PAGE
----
Tuesday, April 28, 2009

on being a parent

My house is surrounded by really tall trees that are full of birds this time of the year. Apparently, all the ones who like to sing really loudly are nocturnal.

This can be maddening while you are lying there trying to sleep, your mind racing a thousand miles a minute as you pray incessantly, "Please God, help me through these next few moments. Allow me the knowledge and strength to do the right thing. Instill in me the grace to be humble and accepting, even if the right thing is hard to do or gets me hurt." You replay every step you've already taken, questioning whether each of them has been in the right direction. You incessantly plead forgiveness of every misstep.

You think all these thoughts in a single second. You repeat them every 60 seconds.

Then, just when you think you have a moment of quiet, a moment of still — those birds start singing.

Soon it will grow late, and the singing will silence. The heart will still be burdened with worry and longing and fear. But the eyelids and soul will rest under the heavy blanket of faith and acceptance.

Then that blasted alarm clock will blare some music, reminding you that tomorrow is court day for The Boy. The same boy who set the trash can on fire at school. The same boy, who very much like his father, believes he is smarter than everyone else, the rules don't apply to him and to hell with the consequences, even if it means he or someone else gets hurt.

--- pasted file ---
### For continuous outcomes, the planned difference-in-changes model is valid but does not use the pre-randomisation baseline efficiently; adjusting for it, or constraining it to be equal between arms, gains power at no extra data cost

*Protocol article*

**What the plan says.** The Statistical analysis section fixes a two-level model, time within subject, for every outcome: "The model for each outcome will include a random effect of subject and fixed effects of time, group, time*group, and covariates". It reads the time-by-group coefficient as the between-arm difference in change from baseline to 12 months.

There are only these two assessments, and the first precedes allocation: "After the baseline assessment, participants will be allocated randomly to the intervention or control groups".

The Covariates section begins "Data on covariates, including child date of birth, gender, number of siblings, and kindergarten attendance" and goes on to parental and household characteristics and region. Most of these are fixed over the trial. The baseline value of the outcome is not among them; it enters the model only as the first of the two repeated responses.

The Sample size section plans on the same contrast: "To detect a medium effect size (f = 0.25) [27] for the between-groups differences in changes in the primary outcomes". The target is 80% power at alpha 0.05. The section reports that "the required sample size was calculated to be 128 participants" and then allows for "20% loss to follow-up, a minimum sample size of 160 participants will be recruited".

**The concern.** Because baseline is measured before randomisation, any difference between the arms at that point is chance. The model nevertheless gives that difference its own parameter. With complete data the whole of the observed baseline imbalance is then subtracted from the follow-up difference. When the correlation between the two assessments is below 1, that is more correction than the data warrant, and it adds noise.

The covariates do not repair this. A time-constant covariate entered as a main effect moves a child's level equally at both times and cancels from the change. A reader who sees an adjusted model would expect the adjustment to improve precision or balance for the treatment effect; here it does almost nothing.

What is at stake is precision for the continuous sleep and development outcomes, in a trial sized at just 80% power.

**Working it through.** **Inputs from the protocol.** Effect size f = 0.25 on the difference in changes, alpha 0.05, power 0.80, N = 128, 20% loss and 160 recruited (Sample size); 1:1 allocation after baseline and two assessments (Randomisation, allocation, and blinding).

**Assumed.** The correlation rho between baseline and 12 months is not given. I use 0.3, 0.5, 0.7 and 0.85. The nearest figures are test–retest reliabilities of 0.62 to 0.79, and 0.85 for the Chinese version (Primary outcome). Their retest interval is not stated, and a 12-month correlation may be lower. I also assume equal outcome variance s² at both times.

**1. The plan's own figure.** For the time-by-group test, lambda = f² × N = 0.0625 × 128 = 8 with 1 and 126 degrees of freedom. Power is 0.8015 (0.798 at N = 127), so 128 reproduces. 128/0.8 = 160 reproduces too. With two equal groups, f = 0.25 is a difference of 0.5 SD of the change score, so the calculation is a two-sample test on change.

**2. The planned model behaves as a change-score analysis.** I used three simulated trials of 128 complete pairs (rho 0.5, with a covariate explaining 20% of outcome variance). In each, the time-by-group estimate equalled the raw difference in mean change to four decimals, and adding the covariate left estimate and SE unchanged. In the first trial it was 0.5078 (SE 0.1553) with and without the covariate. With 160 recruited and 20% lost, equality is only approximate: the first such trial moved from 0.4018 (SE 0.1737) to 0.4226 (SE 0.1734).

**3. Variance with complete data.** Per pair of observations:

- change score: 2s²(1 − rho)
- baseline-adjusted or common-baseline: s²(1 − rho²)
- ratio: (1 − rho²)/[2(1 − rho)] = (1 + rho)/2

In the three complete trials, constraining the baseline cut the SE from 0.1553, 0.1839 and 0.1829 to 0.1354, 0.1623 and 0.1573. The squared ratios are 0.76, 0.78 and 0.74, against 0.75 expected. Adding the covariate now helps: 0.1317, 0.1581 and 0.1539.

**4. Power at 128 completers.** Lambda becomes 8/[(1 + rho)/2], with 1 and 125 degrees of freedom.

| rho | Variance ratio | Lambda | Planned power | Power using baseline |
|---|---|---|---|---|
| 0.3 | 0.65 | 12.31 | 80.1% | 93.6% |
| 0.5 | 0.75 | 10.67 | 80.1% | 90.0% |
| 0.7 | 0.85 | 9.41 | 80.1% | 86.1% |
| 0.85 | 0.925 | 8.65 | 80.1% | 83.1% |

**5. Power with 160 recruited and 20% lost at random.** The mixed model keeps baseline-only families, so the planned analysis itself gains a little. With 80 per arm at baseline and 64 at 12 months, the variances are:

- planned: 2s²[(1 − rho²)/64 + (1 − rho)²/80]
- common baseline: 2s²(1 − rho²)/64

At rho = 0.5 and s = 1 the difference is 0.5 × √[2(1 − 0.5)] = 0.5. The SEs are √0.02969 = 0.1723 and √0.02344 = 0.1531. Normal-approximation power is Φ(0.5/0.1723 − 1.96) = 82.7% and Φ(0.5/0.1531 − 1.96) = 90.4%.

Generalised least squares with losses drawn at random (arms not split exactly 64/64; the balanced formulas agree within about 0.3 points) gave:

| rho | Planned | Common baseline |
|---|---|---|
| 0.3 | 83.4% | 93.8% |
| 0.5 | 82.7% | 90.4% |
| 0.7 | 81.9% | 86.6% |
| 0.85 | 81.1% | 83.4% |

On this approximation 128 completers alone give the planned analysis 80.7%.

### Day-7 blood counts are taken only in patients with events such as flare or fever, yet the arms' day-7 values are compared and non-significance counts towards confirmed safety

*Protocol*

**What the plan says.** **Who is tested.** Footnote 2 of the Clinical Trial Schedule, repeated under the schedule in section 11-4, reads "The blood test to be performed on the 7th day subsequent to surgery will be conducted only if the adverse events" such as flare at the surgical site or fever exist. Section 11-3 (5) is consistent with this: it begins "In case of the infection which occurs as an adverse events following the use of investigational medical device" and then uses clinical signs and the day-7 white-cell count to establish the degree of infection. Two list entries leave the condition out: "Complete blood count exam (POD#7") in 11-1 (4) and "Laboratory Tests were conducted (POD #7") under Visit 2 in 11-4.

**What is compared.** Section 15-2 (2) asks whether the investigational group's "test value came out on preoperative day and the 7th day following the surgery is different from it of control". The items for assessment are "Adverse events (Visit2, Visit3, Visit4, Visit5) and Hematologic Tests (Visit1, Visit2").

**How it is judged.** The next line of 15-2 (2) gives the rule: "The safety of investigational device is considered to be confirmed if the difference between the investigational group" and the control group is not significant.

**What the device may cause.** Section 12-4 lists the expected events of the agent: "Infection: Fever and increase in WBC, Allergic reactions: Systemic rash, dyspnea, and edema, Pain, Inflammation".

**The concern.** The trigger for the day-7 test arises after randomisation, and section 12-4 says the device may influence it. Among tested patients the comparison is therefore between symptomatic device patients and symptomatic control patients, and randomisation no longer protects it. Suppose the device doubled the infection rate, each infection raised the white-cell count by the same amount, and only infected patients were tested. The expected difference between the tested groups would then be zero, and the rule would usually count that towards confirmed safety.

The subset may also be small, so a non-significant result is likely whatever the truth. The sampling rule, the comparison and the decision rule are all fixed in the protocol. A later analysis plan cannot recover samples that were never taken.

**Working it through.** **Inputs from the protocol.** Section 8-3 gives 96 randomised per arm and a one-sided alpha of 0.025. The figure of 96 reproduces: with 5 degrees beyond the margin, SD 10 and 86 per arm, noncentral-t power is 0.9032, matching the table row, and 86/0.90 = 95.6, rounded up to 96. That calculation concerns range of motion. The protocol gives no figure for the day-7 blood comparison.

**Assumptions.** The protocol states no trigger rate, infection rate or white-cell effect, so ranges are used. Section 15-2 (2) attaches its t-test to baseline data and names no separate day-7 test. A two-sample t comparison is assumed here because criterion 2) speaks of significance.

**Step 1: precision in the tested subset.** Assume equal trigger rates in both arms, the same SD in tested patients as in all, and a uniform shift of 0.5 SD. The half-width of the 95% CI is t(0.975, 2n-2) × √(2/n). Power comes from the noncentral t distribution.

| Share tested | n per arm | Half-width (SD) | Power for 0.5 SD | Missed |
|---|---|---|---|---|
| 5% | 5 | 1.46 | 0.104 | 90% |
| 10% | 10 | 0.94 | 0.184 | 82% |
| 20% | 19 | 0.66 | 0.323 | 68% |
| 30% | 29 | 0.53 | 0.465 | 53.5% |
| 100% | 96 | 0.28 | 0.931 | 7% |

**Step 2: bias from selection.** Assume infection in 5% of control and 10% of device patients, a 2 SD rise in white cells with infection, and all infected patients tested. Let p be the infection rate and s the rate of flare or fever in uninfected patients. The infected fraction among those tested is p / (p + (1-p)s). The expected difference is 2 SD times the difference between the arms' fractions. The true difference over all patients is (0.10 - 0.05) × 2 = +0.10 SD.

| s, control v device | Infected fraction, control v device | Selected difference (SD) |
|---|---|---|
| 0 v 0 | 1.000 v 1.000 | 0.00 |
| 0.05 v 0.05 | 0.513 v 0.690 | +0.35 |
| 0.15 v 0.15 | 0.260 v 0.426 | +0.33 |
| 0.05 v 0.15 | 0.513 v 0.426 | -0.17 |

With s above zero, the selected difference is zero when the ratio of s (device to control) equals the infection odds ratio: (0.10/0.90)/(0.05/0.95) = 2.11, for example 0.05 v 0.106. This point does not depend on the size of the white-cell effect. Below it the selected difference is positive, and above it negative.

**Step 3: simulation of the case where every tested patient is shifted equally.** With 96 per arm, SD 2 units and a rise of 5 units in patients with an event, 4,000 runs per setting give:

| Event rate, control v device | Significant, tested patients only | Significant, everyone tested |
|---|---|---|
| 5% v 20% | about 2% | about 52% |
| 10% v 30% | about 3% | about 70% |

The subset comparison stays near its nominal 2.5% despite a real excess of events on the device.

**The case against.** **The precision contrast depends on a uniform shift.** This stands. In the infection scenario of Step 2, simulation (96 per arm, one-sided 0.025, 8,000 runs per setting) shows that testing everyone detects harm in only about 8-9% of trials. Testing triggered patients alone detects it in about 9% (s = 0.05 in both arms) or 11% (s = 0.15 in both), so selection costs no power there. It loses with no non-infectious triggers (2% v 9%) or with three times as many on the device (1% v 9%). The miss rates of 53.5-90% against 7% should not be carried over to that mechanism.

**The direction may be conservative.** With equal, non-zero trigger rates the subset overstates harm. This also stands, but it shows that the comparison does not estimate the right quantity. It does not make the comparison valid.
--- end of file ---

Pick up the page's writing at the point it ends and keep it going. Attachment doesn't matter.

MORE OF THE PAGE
Moments like these I really miss his father. I miss not being able to say, "he's YOUR son, YOU make him understand!"

And I pray, "Please God, help me through these next few moments. He's YOUR son, allow him the knowledge and strength to do the right thing. Instill in him the grace to be humble and accepting, even if the right thing is hard to do. Allow me the knowledge and strength to do the right thing by him. Please God, help me to know I'm stepping in the right direction to help him along the right path." You replay every step you've already taken, questioning whether each of them has been in the right direction. You incessantly plead forgiveness of every misstep.

You think all these thoughts in a single second. You repeat them every 60 seconds.

For nine months, for 13 years, for his entire life.

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